We were pleased with the engagement, but don't take our
word for it. Here are comments from some of the participants, nearly all of whom
said they would take a SOOC again:
This was the first time I'd taken an open online course and Google community was a great way for a course of this nature. The small size helped a lot; I am just starting a MOOC and the experience a) wouldn't lend itself well to Google communities, being so massive and b) isn't as engaging as a result!
A thanks to [the course instructors] for an interesting, thoughtfully designed, informative course. Their personal touch and dedication as instructors for a "low-stakes" SOOC which was free for participants was amazing.
I really liked the feedback from the instructors and the constant reminders that I had to complete the tasks. It was not blatant reminders, but the badges, highlighting what others posted and other activities that gently reminded me to get going with my work.
Ultimately, of the 30 participants who signed in to our Google+ community, we had a 53 percent completion rate. We learned some valuable lessons along the way that we hope to implement in our next iteration that launches Feb. 4 including more social media, a more constructivist environment, revised videos and rubrics for self-reflection. If you’re interested in participating or learning more, join the Inclusive Learning Network (free for ISTE members).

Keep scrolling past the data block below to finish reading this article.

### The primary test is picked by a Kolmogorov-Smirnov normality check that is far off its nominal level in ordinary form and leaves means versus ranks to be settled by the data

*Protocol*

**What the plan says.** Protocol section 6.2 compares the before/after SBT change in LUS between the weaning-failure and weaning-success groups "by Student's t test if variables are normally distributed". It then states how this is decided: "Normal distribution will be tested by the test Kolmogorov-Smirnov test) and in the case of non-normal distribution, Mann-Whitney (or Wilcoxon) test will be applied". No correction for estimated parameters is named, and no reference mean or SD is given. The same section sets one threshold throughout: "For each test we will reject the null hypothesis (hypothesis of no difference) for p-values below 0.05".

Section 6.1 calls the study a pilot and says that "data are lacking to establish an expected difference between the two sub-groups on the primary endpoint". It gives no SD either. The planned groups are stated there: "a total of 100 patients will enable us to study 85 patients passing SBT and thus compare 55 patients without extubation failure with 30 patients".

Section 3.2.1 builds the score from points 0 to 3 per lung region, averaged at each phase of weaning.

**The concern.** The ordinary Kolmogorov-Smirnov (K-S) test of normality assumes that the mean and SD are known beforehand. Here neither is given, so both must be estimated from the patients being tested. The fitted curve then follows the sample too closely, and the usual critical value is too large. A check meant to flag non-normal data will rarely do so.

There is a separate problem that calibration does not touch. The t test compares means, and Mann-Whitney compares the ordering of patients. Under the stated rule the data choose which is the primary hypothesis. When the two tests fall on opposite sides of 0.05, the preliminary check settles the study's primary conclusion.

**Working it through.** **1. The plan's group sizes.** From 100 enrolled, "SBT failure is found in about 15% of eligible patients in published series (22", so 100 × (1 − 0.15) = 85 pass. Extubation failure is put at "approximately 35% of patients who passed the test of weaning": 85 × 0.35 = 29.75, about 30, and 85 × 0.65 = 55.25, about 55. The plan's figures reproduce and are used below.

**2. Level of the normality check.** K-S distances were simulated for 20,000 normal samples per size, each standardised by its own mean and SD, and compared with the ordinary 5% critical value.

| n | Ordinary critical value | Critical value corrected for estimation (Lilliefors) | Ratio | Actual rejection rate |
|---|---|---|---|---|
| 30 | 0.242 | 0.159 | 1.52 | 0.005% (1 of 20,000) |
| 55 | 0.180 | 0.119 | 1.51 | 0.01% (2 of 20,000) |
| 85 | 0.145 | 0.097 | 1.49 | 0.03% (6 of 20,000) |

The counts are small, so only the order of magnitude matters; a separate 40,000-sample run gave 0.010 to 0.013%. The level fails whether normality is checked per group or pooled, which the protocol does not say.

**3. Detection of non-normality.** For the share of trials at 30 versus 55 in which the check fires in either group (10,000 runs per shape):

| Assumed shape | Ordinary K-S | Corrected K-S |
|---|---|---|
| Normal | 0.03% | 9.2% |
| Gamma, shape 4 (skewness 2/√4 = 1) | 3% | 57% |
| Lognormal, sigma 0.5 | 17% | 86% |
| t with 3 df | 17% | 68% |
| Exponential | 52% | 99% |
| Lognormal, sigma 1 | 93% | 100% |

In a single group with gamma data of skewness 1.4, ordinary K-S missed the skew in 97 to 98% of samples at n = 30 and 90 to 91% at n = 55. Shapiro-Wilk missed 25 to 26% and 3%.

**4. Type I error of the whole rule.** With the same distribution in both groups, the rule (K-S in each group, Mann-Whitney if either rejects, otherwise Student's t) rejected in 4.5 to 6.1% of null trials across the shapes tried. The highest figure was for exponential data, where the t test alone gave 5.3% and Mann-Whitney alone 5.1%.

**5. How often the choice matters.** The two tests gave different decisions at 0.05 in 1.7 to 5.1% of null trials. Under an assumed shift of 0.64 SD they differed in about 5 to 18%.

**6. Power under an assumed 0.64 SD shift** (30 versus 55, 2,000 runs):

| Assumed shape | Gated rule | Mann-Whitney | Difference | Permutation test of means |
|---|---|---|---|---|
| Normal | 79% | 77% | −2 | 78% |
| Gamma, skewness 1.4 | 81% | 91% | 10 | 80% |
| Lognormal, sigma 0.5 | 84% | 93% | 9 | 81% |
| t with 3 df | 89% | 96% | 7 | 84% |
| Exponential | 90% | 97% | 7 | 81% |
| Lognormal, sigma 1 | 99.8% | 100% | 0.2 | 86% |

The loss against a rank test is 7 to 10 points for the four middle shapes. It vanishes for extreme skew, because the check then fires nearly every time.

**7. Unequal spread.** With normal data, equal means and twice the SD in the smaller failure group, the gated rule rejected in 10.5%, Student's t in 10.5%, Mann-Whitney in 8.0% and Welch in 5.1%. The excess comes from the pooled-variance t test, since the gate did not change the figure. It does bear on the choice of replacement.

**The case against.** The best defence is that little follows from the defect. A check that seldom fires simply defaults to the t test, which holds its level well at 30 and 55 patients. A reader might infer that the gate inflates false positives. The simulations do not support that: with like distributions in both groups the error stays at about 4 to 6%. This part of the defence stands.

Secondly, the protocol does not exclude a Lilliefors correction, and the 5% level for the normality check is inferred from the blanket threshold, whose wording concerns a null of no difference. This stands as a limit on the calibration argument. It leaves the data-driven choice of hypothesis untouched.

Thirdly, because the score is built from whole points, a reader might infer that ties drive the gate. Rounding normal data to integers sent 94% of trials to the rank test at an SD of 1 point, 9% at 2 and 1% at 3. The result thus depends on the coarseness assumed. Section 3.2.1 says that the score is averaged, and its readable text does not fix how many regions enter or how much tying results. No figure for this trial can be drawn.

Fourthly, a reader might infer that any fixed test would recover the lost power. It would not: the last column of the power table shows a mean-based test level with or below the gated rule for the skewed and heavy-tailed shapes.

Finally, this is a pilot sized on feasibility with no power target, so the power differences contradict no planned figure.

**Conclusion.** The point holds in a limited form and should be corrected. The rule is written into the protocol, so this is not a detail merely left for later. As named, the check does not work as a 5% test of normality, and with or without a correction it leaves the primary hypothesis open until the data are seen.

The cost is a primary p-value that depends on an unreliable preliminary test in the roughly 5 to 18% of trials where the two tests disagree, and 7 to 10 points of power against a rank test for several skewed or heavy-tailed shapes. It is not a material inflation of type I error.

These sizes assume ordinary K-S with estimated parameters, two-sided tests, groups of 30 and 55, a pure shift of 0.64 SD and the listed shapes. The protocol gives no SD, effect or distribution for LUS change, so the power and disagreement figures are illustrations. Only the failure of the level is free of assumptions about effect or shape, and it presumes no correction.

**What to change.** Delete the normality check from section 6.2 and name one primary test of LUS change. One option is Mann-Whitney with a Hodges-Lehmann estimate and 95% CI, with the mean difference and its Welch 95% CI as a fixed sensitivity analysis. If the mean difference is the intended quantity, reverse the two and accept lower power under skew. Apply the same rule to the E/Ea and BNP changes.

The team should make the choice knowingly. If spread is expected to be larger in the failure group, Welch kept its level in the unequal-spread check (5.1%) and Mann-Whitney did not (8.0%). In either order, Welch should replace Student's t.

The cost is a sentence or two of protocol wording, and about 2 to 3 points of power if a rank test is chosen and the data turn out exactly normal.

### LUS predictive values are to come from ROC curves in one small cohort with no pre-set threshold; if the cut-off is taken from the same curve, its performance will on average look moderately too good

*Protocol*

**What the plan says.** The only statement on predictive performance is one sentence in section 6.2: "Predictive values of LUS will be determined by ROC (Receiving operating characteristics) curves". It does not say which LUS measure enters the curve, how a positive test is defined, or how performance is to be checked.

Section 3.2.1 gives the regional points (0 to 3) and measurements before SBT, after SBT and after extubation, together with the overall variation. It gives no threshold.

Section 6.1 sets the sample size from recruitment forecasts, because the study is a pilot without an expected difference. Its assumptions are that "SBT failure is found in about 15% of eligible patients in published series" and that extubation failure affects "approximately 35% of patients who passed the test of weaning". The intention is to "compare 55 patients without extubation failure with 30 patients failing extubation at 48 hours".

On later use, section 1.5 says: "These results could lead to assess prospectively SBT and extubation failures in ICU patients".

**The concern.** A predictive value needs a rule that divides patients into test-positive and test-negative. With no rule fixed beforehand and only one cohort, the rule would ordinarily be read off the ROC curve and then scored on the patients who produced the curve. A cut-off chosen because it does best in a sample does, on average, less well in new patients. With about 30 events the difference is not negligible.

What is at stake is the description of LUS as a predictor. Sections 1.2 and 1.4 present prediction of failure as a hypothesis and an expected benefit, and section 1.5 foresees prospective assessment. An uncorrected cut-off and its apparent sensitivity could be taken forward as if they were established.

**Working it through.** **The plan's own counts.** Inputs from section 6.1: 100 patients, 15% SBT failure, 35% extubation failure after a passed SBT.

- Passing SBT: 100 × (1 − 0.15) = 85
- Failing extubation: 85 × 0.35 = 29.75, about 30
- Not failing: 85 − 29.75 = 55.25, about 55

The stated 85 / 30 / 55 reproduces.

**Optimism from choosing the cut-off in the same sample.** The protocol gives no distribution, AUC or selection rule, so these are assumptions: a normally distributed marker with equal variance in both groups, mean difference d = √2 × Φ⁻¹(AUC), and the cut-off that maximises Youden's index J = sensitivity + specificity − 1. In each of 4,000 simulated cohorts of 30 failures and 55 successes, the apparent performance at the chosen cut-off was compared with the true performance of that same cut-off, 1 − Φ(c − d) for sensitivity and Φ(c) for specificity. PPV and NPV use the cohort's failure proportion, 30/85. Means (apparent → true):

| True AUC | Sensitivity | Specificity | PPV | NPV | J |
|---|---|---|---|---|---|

We recognize the importance and opportunity that online learning offers, but,
just like face-to-face instruction, online instruction is only as good as the
effectiveness of its design. And when nearly 90 percent of students typically
never complete MOOCs, it is hard to say that this is an effective design for
instruction. Creating an engaging environment and supported learning
opportunities in online courses is possible, however, when instructors use tools
and practices that truly connect, support and interact with their
students. It takes time and commitment, but it can be done!
In an example of distributed cognition, the author co-constructed this opinion piece, as well as the design and delivery of our SOOC, with Luis Pérez and Elizabeth Dalton.
Luis Pérez received his doctorate in special education from the University of South Florida. He is the author of Mobile Learning for All (Corwin Press) as well as an Apple Distinguished Educator and a Google Certified Teacher.
Elizabeth Dalton is director of development and research for TechACCESS of Rhode Island and an independent education consultant. She has a PhD in education and post-doc credentials in UDL and is past-president of the Inclusive Learning Network.
Kendra Grant’s varied career includes educator (teacher, library-media specialist, special ed coordinator), co-founder of a professional learning company, online course creator and large-scale technology implementation consultant. In addition to her volunteer work at ISTE, she is an adviser for ed tech startups at MaRS and is completing her master's in educational technology at the University of British Columbia.
The Inclusive Learning Network is just one of 30 ISTE Professional Learning Networks. Find one or more networks focusing on the topics that interest you most and sign up to get professional learning and collaboration free to ISTE members!